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Africa United: How Football Explains Africa von [Bloomfield, Steve]
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Africa United: How Football Explains Africa Kindle Edition

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Länge: 352 Seiten Word Wise: Aktiviert Sprache: Englisch

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'Reading this book makes you want to pack your bags and light out for the territory, however dangerous the territory may be.' Conde Nast Traveller


'More than a sports book, Africa United tells how soccer keeps hope alive in across a troubled continent. It is an inspiring story of spirit, skill and doggedness in the face of hellish difficulties - in short it is the story of Africa itself.' Tim Butcher, author of BLOOD RIVER


  • Format: Kindle Edition
  • Dateigröße: 1052 KB
  • Seitenzahl der Print-Ausgabe: 352 Seiten
  • Verlag: Canongate Books (6. Mai 2010)
  • Verkauf durch: Amazon Media EU S.à r.l.
  • Sprache: Englisch
  • ASIN: B003L77C5K
  • Text-to-Speech (Vorlesemodus): Aktiviert
  • X-Ray:
  • Word Wise: Aktiviert
  • Verbesserter Schriftsatz: Nicht aktiviert
  • Durchschnittliche Kundenbewertung: Schreiben Sie die erste Bewertung
  • Amazon Bestseller-Rang: #783.238 Bezahlt in Kindle-Shop (Siehe Top 100 Bezahlt in Kindle-Shop)

  •  Ist der Verkauf dieses Produkts für Sie nicht akzeptabel?


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Die hilfreichsten Kundenrezensionen auf (beta) 4.3 von 5 Sternen 11 Rezensionen
1 von 1 Kunden fanden die folgende Rezension hilfreich
3.0 von 5 Sternen Limited but solid study of African soccer 27. August 2010
Von Cpt. Cords - Veröffentlicht auf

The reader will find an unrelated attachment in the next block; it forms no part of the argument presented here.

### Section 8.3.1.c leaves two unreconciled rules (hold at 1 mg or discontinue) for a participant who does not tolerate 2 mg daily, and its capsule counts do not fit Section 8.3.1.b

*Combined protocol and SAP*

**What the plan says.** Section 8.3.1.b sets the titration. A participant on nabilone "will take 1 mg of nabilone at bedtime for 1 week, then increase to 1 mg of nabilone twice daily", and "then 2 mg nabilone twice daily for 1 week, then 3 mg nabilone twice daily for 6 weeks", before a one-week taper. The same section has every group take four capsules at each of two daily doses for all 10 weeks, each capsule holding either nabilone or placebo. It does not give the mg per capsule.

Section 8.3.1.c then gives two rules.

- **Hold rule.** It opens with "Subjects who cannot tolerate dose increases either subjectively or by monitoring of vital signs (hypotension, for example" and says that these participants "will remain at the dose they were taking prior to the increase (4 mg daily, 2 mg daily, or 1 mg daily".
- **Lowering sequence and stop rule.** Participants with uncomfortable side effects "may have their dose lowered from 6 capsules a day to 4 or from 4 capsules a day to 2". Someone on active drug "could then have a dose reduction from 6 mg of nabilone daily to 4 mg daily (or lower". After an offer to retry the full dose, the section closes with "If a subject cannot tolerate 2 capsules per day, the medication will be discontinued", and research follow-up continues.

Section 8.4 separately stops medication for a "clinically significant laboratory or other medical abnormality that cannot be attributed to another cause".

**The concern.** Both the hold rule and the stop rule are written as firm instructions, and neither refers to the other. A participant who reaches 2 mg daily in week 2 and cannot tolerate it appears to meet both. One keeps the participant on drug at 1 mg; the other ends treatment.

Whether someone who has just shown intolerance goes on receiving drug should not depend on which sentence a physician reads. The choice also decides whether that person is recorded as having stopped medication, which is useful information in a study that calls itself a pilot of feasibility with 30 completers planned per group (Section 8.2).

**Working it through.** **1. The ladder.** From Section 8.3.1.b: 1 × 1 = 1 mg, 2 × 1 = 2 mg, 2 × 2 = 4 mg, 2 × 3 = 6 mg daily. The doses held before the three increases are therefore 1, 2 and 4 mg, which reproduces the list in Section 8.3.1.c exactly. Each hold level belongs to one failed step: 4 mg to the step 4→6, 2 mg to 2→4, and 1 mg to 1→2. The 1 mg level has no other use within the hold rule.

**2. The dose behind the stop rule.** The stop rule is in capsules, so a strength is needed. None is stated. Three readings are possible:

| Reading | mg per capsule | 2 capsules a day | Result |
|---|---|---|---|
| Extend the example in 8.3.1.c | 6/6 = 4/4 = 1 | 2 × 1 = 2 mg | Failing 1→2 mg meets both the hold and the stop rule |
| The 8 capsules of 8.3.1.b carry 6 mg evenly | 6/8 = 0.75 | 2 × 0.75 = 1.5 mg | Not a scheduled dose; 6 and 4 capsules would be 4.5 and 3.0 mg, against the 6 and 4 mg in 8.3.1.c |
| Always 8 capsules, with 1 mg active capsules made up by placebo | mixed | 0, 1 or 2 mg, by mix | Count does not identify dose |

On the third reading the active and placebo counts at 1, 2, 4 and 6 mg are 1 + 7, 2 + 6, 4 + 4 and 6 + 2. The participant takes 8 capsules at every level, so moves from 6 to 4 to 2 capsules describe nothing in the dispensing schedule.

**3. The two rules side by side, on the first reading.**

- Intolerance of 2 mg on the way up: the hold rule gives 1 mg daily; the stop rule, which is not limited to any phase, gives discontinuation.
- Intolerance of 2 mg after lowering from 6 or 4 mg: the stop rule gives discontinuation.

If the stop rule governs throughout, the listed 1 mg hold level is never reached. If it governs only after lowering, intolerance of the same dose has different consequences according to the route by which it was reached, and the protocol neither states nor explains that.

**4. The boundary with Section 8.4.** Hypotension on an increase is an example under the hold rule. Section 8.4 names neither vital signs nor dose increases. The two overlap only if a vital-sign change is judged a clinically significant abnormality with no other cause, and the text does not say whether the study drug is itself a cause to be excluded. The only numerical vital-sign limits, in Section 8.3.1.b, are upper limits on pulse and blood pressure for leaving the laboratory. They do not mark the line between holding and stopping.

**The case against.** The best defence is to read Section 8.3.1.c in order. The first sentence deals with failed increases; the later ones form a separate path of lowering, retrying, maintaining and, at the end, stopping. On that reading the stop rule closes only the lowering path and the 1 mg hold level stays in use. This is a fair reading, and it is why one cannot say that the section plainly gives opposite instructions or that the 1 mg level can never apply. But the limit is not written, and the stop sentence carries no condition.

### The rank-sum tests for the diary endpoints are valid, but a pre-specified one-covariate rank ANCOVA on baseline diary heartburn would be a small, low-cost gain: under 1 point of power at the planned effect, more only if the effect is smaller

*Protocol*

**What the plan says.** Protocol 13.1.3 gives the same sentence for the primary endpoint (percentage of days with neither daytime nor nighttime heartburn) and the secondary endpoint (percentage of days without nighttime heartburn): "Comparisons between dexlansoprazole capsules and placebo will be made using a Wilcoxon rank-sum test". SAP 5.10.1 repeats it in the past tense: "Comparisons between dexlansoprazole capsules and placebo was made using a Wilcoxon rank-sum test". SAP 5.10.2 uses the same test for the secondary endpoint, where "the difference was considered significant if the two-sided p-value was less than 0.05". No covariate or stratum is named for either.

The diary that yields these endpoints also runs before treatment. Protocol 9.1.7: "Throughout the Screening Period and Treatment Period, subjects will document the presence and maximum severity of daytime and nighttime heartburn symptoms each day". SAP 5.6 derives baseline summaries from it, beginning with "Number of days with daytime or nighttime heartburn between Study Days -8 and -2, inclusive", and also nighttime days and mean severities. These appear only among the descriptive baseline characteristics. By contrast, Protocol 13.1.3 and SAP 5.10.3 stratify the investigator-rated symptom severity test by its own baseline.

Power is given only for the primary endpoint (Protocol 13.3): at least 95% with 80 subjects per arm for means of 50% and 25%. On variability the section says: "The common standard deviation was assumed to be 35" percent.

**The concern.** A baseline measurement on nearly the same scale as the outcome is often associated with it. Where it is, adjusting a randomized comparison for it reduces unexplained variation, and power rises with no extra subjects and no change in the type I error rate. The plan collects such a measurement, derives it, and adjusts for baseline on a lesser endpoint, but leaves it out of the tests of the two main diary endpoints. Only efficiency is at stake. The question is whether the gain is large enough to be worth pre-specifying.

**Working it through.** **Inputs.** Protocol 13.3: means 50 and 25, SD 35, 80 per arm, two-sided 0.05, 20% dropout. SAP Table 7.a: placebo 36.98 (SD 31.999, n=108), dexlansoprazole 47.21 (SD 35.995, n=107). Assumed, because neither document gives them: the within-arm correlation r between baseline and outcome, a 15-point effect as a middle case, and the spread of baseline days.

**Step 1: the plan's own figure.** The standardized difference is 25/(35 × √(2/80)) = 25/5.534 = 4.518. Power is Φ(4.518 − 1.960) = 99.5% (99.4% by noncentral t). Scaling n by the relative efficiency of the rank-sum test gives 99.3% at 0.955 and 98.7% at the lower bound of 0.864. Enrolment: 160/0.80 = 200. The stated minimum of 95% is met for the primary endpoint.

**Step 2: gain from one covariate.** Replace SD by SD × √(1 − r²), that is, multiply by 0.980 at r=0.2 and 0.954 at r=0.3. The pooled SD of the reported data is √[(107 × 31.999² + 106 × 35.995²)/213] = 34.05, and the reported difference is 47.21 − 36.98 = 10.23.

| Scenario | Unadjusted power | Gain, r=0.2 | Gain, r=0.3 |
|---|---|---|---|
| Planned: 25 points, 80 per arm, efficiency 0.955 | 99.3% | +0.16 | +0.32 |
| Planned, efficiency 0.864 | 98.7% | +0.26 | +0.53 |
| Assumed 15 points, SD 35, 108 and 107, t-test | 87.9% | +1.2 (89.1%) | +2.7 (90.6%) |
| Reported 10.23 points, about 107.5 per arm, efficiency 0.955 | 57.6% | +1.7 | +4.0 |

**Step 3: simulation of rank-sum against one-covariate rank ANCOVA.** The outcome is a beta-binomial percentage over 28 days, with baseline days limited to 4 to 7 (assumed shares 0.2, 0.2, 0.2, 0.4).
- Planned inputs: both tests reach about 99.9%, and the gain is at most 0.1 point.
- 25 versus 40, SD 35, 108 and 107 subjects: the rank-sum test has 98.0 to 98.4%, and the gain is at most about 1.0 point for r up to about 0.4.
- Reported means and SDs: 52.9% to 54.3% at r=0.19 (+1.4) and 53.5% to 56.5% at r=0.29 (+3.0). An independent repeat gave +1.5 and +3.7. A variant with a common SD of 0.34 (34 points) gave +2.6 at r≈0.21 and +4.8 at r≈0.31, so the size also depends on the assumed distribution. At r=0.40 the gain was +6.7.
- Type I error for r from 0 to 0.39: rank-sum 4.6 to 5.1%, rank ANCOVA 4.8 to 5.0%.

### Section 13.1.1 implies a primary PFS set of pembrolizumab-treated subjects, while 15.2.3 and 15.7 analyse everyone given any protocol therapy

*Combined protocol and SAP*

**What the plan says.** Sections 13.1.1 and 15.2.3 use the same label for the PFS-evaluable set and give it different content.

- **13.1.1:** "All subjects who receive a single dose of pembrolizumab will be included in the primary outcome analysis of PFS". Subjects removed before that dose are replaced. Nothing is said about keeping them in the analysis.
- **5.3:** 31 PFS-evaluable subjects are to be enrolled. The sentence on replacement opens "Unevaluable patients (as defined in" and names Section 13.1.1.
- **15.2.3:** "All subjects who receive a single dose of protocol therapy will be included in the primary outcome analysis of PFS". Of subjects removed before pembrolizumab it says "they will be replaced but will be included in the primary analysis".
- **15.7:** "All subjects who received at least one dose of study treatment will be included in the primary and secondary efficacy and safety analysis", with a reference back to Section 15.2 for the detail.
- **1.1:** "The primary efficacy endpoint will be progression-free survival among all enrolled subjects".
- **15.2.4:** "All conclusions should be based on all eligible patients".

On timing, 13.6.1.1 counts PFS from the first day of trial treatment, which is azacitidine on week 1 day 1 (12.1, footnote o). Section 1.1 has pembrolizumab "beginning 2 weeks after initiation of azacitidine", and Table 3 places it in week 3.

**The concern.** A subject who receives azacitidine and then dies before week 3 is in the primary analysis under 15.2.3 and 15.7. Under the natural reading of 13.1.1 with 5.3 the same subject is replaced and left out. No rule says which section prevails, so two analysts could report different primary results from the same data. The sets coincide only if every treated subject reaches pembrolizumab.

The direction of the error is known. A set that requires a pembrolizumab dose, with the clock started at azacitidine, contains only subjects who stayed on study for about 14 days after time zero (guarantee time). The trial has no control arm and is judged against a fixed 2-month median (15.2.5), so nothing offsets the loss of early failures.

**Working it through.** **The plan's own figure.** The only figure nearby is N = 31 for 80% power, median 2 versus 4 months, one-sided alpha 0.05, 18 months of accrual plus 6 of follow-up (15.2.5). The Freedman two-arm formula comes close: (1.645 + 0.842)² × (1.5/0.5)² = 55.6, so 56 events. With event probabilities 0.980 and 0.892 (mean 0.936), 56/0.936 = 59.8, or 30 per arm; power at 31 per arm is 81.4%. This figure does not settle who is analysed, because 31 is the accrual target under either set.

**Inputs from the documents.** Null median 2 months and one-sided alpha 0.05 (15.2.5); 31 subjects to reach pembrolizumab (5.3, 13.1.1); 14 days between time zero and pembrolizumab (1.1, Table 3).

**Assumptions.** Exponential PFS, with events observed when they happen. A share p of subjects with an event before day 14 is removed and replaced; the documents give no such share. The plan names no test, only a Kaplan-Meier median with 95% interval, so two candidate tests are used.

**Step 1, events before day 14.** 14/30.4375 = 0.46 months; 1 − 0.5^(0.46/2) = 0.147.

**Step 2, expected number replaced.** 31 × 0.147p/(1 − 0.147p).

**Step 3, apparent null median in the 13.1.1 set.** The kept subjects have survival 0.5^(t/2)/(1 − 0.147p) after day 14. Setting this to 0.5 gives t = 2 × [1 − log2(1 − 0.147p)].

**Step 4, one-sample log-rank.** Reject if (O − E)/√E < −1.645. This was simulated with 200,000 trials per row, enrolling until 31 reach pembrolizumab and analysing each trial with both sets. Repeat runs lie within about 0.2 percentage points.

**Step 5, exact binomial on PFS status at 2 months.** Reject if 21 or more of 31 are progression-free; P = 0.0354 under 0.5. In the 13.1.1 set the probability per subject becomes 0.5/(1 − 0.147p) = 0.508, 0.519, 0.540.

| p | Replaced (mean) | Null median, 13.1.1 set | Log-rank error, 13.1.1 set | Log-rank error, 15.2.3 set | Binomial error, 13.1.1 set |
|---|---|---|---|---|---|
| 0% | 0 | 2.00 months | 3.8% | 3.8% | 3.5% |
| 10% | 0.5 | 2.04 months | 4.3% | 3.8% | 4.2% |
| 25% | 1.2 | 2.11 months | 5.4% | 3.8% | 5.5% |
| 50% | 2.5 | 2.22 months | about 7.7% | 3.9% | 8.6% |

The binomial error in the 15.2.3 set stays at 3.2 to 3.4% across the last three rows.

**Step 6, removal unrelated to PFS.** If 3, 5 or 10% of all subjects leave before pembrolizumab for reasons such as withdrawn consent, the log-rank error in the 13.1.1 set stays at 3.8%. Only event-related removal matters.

Format: Taschenbuch
Fascinating travelogue about Africa and its relationship to soccer. While Bloomfield neglects some important football-playing nations, such as Cameroon and Ghana, his attention to some of Africa's minnows is commendable. He also includes first-hand accounts of national and club-team matches, presenting a multifaceted study of soccer in ten African nations.
5.0 von 5 Sternen Great insight on how soccer healed Africa! 27. Mai 2014
Von Student - Veröffentlicht auf
Format: Taschenbuch Verifizierter Kauf
My impression of Africa United was that throughout Africa’s history, there has been an everlasting co-existence between politics and soccer. Soccer has brought Africa together in many ways that politics couldn’t do. Soccer has also helped fund many different things in economies and politics because it proves to be a large intake of money every time a game is held. My impression of the book was also influenced by the fact that many kids put aside school work to be star soccer players. At an early age, children see that soccer can fulfill their wildest dreams and can help them excel at life. This could lead to a decrease in education, but an increase in the enrollment in soccer academies. Enrollment in soccer and academics is a better decision than drugs, crime, or war. My impression overall was that soccer is an amazing thing in Africa and that it can help heal anything.

Steven Bloomfield’s style of writing was very unique and informative. The way that he writes lets you see all that he sees and all that he experiences. Sometimes, I felt that I was interviewing soccer players and coaches with him. He can have you feeling contempt and at ease at one point when he is discussing soccer, and at the next point he can have you on the edge of your seat, waiting to see if the armed guard is friendly or not. He also showed compassion through his writing when he writes about the love that people show towards to soccer. That kind of compassion is also shown when he talks about a battle being called off because there was a soccer game on TV. Steven Bloomfield is a great writer and his writing kept me engaged throughout the whole book.
5.0 von 5 Sternen This Time for Africa 14. Januar 2016
Von Jacob Hellman - Veröffentlicht auf